Georgia: End arbitrary prosecutions and protect freedom of expression

Georgian law enforcement authorities arbitrarily arrested seven activists peacefully exercising their right to protest in front of the parliament building in capital Tbilisi on June 2, 2023. Four human rights groups condemn these arbitrary arrests as they directly infringe upon the fundamental rights to freedom of expression and assembly. The signatory organisations demand an immediate and unequivocal cessation of the administrative harassment of protesters and call on the Georgian authorities to protect freedom of expression in the country in line with the country’s international obligations.

On June 2, 2023, a peaceful protest took place in front of the parliament building in the capital Tbilisi, organised by the Georgian civil society group GEUT (‘stubborn’). The activists were holding paper banners, calling for the respect of the rights to freedom of expression and assembly, and expressing their criticism against the Georgian authorities. In response to the action, police arbitrarily arrested at least seven protesters, including four human rights defenders: Saba Brachveli, lawyer and employee of the Open Society Foundation; Eduard Marikashvili, Chairperson of the Georgian Democracy Initiative; Nika Romanadze, civil society activist; and Shota Tutberidze, lawyer of the Tolerance and Diversity Institute. Police also detained at least three more civil society leaders, including Levan Nishnianidze, – member of the “Girchi-More Freedom” party.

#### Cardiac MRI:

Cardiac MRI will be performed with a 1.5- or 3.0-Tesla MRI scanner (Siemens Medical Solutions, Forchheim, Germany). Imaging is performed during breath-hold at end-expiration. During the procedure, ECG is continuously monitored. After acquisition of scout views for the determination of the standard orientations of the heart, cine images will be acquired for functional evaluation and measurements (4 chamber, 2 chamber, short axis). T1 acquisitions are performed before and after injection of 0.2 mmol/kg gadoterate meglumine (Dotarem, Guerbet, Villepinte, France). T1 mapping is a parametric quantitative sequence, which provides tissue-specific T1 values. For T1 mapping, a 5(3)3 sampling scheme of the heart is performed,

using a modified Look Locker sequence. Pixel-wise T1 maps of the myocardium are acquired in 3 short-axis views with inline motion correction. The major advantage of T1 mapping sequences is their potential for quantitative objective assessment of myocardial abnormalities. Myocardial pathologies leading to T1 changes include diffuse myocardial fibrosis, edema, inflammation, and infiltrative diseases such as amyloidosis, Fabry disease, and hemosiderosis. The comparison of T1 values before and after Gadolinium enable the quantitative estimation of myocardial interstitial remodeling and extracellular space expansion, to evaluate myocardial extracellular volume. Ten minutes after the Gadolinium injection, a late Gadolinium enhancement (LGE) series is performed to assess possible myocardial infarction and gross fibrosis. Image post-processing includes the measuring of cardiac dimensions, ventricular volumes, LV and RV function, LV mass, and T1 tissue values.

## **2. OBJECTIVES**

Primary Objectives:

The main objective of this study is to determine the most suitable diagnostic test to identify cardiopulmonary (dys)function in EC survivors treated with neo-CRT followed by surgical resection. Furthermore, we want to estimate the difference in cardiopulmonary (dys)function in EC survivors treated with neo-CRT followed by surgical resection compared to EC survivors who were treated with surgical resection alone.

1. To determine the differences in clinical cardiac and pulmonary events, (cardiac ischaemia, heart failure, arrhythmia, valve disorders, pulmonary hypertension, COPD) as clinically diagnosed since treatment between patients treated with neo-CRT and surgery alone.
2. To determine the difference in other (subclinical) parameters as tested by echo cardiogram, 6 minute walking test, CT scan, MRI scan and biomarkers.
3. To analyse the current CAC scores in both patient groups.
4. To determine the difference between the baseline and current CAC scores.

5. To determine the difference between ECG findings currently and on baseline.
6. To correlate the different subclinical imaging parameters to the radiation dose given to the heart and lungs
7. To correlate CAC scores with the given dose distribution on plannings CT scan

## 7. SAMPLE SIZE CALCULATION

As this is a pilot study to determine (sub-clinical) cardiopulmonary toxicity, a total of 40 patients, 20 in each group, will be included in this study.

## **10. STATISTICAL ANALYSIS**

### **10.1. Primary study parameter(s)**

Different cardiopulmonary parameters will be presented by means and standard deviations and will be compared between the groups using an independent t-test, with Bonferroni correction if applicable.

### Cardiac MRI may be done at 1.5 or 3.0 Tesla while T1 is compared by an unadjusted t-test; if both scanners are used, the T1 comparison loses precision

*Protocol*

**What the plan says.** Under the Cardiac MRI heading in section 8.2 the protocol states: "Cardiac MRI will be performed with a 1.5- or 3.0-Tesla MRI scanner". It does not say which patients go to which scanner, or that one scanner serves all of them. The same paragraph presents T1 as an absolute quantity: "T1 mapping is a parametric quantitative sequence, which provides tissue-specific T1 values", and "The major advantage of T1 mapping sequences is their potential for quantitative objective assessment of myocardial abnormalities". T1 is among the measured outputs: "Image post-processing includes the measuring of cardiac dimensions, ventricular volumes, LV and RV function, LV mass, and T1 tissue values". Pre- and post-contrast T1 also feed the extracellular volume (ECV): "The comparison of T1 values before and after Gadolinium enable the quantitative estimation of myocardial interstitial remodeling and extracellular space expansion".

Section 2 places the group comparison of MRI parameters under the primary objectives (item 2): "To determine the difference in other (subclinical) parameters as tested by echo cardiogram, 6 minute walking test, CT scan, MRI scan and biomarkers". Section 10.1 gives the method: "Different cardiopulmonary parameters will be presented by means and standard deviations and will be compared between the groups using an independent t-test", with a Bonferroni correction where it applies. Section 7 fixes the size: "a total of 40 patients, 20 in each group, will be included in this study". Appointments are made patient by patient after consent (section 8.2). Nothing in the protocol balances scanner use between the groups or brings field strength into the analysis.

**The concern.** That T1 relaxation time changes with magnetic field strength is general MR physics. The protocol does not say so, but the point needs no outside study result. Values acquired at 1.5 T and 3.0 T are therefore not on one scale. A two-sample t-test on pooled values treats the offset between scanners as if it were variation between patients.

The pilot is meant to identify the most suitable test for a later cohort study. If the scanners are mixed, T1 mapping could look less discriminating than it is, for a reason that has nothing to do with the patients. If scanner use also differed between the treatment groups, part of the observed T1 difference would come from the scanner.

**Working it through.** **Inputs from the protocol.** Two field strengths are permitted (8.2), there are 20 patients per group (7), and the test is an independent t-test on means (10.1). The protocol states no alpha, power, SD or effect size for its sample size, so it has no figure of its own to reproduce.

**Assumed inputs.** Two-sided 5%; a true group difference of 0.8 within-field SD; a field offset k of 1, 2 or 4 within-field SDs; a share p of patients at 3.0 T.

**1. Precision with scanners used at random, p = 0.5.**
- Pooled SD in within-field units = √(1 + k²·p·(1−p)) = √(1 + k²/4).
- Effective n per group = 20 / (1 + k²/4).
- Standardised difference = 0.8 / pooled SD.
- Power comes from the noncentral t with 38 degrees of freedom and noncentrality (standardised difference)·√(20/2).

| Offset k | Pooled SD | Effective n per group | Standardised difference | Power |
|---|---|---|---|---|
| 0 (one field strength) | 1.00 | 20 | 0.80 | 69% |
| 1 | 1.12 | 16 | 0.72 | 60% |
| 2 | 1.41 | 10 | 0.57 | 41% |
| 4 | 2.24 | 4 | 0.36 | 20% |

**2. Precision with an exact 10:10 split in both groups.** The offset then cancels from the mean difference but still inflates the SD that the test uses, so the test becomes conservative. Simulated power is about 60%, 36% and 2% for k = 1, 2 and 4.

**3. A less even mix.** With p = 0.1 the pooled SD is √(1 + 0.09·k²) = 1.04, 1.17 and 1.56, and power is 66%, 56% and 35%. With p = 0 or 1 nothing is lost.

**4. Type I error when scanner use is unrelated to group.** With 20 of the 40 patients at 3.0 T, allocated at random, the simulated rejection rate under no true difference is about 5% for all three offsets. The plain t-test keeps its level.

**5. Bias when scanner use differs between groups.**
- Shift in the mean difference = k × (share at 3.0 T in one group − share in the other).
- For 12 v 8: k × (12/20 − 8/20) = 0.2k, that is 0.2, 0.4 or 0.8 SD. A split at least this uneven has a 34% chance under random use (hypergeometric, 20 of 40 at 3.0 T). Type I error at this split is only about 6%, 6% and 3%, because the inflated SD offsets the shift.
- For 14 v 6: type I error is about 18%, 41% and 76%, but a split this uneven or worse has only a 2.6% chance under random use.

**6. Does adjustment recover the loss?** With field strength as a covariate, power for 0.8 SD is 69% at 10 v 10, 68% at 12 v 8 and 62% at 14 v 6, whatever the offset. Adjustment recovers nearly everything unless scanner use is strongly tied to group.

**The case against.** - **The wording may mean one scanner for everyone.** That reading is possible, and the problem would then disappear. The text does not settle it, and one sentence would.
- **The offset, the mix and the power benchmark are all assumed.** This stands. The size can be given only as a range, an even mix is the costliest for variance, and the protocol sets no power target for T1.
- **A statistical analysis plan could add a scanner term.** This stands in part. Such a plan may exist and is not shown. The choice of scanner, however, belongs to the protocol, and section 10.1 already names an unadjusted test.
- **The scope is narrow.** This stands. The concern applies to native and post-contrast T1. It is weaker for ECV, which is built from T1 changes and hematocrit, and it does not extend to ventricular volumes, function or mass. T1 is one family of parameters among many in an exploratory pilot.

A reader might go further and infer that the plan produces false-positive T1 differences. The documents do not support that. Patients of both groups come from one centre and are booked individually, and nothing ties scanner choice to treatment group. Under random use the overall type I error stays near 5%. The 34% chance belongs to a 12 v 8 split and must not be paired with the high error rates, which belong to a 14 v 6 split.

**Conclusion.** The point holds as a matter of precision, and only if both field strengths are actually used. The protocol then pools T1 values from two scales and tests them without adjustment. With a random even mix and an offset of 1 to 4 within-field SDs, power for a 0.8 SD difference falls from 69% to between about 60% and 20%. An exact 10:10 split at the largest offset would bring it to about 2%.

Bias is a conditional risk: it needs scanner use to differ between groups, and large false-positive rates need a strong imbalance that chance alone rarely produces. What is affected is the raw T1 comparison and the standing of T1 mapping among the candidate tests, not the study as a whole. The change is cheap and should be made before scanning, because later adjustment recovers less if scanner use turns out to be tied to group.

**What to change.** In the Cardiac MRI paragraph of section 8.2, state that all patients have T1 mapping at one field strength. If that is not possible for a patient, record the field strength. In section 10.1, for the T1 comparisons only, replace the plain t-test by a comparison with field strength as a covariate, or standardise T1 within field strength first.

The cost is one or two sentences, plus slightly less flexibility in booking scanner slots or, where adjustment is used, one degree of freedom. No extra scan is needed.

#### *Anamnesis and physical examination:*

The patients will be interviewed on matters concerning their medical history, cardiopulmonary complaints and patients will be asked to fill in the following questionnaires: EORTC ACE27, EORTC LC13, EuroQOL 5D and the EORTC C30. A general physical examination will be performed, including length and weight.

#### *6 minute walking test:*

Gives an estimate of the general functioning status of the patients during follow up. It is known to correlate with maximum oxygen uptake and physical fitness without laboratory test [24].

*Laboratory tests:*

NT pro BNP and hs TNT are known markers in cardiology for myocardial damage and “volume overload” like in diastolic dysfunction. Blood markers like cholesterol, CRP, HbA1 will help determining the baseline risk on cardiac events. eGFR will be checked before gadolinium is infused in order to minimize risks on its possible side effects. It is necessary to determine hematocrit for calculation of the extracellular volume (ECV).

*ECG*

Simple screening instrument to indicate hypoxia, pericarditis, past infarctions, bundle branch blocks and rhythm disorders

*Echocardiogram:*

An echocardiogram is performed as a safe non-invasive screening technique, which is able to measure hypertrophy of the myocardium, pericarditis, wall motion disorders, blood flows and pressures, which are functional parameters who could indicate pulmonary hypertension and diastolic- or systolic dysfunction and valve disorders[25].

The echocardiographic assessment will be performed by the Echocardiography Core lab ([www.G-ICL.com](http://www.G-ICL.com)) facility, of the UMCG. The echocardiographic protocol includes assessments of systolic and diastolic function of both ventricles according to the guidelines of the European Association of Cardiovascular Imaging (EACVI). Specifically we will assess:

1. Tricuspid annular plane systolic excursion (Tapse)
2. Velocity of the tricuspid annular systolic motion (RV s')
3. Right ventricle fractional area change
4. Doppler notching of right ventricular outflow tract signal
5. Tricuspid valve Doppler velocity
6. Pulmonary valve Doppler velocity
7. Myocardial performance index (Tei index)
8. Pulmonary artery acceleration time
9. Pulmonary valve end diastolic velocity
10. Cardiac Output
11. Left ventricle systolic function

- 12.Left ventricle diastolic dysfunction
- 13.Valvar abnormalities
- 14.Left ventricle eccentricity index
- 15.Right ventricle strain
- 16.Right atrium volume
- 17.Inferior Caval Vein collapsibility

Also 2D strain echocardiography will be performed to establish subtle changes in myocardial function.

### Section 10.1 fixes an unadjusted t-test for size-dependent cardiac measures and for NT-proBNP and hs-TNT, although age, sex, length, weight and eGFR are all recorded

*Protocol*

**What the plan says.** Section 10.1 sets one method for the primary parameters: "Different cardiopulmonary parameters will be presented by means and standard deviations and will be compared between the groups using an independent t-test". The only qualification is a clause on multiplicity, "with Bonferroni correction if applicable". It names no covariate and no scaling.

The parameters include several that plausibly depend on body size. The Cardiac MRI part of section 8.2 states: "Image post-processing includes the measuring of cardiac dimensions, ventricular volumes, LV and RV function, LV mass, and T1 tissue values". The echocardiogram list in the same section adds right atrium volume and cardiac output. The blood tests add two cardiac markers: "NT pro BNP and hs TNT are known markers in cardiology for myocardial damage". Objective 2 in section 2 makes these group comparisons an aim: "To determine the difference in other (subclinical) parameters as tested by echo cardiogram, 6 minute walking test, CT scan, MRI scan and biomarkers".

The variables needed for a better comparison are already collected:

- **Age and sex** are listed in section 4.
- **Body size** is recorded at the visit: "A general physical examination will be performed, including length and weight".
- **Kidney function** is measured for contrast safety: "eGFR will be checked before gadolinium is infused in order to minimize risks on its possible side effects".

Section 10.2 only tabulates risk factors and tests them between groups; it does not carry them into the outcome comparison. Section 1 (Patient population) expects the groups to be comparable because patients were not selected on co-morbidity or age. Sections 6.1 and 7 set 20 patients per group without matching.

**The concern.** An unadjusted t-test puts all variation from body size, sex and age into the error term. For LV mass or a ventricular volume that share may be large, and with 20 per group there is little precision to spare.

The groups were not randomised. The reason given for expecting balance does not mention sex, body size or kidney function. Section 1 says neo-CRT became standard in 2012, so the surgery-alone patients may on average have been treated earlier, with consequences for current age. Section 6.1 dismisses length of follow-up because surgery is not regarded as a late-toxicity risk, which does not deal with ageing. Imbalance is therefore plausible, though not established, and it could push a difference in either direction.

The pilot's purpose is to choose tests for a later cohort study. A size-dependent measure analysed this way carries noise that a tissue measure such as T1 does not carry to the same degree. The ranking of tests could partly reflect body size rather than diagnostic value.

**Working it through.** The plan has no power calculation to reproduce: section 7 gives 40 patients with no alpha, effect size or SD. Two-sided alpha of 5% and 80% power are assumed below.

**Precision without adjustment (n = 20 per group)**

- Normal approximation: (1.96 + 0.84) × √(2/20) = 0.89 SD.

Among the seven detainees, one was holding a copy of the Georgian constitution, and another was holding a blank sheet of paper at the protest action. Some protesters were holding banners where they modified the first name of Prime Minister Irakli Gharibashvili, resulting in a pronunciation that resembled an inappropriate word. The police damaged or confiscated these banners during the arrests, used excessive force, and failed to provide the grounds for detentions, as well as to explain detainees their rights. Moreover, the lawyers of the detainees were not informed about the whereabouts of their clients and were not allowed to see them in the first hours following their arrest.

Marikashvili, Romanadze and Brachveli were taken to Telavi’s temporary detention facility, while others were held in the detention facility in Dusheti. Authorities released Marikashvili, Romanadze and Brachveli after 48 hours of pretrial detention – the maximum term allowed by the legislation – while the remaining detainees were released several (GEORGIAN) (FRANCAIS) (RUSSIAN)




Georgia: End arbitrary prosecutions and protect freedom of expression